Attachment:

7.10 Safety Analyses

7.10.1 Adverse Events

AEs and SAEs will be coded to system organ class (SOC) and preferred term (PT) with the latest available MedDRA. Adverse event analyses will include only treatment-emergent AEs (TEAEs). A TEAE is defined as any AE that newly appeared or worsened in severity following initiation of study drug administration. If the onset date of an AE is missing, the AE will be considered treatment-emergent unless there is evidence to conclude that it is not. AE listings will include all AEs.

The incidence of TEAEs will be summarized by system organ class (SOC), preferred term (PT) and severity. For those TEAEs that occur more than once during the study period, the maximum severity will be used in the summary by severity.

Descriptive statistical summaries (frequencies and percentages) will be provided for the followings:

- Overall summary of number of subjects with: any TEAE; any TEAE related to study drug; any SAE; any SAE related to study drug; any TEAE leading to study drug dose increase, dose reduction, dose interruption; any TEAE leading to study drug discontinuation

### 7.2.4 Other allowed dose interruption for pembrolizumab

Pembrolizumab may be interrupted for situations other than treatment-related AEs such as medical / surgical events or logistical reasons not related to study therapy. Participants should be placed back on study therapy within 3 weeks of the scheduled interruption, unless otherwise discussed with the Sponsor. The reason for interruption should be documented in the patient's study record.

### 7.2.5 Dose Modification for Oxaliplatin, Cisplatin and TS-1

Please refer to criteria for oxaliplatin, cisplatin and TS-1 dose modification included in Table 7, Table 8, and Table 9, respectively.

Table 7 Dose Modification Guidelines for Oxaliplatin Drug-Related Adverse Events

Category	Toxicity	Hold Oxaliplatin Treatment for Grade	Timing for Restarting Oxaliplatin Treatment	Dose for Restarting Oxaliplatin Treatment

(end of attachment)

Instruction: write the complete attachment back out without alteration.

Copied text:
7.10 Safety Analyses

7.10.1 Adverse Events

AEs and SAEs will be coded to system organ class (SOC) and preferred term (PT) with the latest available MedDRA. Adverse event analyses will include only treatment-emergent AEs (TEAEs). A TEAE is defined as any AE that newly appeared or worsened in severity following initiation of study drug administration. If the onset date of an AE is missing, the AE will be considered treatment-emergent unless there is evidence to conclude that it is not. AE listings will include all AEs.

The incidence of TEAEs will be summarized by system organ class (SOC), preferred term (PT) and severity. For those TEAEs that occur more than once during the study period, the maximum severity will be used in the summary by severity.

Descriptive statistical summaries (frequencies and percentages) will be provided for the followings:

- Overall summary of number of subjects with: any TEAE; any TEAE related to study drug; any SAE; any SAE related to study drug; any TEAE leading to study drug dose increase, dose reduction, dose interruption; any TEAE leading to study drug discontinuation

### 7.2.4 Other allowed dose interruption for pembrolizumab

Pembrolizumab may be interrupted for situations other than treatment-related AEs such as medical / surgical events or logistical reasons not related to study therapy. Participants should be placed back on study therapy within 3 weeks of the scheduled interruption, unless otherwise discussed with the Sponsor. The reason for interruption should be documented in the patient's study record.

### 7.2.5 Dose Modification for Oxaliplatin, Cisplatin and TS-1

Please refer to criteria for oxaliplatin, cisplatin and TS-1 dose modification included in Table 7, Table 8, and Table 9, respectively.

Table 7 Dose Modification Guidelines for Oxaliplatin Drug-Related Adverse Events

Category	Toxicity	Hold Oxaliplatin Treatment for Grade	Timing for Restarting Oxaliplatin Treatment	Dose for Restarting Oxaliplatin Treatment